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Paguros dicunt greci cancros marinos ut Paladius de agricultura capitulo de his que infesta sunt ortis.


Paladius (-ius D) AD | paladius B f | palladius e | Palidius C

que (q̑ f) ĩfesta (infesta C f) sunt ABCD f | que ĩfestant e


Paguros is what the Greeks call sea-crabs mentioned in Paladius' book De agricultura in a chapter about those creatures that are troublesome in gardens.


πάγουρος /págouros/, Latinised pagurus, is a species of crab.

Simon here alludes to Palladius' book, today generally referred to as Opus agriculturae "Treatise on agriculture" [[1]], 1, 35, ed. Schmitt (1898: 38, §7) De remediis horti vel agri - "Remedies for field and garden”. In this passage Palladius quotes a remedy attributed to the ancient Greek philosopher Democritus:

[7] Democritus adserit neque arboribus neque satis quibuslibet noceri posse a quibuscumque bestiis, si fluuiales cancros plurimos uel marinos, quos Graeci paguros nominant, non minus quam decem fictili uasculo in aqua missos tegas et sub diuo statuas, ut decem diebus sole uaporentur. postea quaecumque inlaesa uolueris esse perfundas et octonis diebus peractis hoc repetas, donec solide quae optaueris adolescant.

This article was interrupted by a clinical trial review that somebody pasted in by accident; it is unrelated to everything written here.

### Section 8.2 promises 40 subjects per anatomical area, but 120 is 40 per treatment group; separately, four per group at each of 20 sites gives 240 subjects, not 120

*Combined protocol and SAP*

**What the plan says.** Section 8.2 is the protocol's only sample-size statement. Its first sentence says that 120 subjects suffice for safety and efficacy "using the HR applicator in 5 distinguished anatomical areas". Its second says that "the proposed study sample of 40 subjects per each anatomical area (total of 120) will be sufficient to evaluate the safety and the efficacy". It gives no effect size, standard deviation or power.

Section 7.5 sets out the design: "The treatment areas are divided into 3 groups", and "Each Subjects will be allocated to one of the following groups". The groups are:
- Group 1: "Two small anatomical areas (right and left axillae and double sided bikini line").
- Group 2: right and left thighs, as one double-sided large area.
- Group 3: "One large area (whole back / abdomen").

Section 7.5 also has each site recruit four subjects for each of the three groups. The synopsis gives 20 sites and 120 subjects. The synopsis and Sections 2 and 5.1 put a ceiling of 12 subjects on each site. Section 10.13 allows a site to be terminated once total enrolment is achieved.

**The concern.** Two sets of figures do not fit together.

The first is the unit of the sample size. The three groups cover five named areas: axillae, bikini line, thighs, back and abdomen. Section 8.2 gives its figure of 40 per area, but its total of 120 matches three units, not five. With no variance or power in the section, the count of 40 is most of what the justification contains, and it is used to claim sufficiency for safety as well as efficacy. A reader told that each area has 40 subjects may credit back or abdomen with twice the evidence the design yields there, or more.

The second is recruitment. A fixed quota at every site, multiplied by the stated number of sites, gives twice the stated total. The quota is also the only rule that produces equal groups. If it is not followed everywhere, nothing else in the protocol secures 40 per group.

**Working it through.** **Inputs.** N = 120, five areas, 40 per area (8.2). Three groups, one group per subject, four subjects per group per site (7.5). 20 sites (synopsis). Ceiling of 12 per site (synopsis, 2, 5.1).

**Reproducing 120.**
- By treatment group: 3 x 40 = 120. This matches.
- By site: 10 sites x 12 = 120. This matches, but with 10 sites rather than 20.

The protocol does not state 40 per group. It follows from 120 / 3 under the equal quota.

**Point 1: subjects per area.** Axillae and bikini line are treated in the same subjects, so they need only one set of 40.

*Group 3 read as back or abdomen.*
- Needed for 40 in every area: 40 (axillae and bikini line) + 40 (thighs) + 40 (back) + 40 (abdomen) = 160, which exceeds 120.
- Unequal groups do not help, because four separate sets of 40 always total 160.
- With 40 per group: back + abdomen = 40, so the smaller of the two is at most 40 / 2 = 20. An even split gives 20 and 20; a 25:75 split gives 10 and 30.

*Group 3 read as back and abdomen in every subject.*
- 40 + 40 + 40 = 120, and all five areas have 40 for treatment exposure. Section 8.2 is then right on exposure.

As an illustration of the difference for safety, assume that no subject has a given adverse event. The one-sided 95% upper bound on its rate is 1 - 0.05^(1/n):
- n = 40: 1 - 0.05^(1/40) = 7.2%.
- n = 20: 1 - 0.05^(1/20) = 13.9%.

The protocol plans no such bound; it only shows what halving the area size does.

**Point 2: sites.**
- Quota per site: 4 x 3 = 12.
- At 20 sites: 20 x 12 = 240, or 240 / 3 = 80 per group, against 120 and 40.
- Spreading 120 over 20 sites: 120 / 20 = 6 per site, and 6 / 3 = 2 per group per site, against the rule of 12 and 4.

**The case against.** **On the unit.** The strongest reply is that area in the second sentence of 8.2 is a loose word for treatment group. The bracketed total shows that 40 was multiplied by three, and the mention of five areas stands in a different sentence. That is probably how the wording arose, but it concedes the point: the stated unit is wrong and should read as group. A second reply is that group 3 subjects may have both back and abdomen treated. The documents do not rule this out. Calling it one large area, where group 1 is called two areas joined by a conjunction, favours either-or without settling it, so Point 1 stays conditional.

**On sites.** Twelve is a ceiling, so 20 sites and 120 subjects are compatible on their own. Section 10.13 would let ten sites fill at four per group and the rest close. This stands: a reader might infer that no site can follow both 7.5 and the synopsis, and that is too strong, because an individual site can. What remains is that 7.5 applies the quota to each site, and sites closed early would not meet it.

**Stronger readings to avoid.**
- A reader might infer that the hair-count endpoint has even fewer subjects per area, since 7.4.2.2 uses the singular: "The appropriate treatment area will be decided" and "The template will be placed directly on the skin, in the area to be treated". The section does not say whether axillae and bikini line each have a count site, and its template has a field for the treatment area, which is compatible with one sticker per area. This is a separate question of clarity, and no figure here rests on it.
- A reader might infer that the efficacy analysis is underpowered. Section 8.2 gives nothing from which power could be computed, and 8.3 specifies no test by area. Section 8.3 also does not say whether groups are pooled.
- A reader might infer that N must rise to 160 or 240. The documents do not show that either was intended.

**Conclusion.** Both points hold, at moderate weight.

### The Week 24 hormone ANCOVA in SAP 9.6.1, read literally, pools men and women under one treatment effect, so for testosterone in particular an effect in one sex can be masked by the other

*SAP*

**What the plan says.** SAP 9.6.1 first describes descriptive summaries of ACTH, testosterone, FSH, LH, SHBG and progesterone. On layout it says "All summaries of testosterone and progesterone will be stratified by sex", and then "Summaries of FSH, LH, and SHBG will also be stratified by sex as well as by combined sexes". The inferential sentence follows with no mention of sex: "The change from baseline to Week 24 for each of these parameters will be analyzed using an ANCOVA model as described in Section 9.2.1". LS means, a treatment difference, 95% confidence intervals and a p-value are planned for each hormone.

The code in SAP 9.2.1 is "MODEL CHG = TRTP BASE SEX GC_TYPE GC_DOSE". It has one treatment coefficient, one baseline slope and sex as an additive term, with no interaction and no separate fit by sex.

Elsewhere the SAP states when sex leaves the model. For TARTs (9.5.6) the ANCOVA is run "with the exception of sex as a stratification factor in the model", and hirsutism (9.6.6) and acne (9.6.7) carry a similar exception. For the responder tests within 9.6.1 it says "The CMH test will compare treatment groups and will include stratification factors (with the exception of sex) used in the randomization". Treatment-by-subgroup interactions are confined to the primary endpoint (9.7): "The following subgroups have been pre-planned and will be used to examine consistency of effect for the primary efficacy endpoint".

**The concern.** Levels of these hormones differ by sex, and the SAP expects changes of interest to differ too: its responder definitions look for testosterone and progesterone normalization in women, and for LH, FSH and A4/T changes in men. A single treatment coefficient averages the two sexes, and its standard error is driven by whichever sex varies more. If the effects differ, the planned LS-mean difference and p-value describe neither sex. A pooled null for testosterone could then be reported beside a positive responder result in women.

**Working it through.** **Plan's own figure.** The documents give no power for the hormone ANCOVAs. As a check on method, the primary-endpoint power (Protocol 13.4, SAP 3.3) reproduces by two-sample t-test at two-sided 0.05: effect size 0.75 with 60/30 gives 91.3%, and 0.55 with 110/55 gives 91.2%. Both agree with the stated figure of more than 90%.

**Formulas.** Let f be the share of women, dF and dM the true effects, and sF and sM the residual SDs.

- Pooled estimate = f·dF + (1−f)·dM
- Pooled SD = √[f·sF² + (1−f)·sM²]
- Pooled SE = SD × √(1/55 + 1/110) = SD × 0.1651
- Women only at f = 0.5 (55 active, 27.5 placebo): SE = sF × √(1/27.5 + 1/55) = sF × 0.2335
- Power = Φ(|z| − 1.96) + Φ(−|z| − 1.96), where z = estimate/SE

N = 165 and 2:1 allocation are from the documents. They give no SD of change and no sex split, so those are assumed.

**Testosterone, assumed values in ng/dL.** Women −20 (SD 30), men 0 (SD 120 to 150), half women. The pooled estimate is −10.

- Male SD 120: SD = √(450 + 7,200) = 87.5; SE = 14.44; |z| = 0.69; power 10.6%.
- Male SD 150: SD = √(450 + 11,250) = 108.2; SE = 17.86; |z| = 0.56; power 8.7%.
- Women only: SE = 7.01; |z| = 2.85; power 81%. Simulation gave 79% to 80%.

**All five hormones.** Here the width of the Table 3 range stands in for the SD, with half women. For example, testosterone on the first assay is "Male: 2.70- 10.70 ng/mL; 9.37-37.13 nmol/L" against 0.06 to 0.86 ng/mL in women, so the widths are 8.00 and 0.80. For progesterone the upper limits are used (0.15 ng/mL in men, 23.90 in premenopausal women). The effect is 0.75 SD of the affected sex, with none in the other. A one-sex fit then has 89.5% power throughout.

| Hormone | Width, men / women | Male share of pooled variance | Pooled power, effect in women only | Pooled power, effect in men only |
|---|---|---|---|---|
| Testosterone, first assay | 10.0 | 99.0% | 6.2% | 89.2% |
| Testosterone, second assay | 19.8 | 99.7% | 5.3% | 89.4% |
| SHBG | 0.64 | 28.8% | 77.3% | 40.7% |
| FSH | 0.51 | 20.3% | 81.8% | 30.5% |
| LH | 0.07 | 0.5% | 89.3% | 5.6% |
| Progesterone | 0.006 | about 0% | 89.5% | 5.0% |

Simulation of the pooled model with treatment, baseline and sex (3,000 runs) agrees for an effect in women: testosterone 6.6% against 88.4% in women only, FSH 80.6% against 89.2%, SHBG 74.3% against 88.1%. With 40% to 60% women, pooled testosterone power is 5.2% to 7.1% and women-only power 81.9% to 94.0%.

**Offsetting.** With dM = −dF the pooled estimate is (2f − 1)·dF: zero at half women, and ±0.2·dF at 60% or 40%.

"Democritus declares that neither to trees nor sown fields can any damage be done by any creature, if you put a large number of river crabs or sea crabs – those that the Greeks call paguros, no fewer than ten of them, - into a small clay vessel with water and cover it, then place it in the open air, so that they evaporate in ten days in the sun. After that pour it over whatever you want to be kept unharmed and repeat the action every eight days until what you have chosen has matured in good health".

Wilf Gunther 04/01/14

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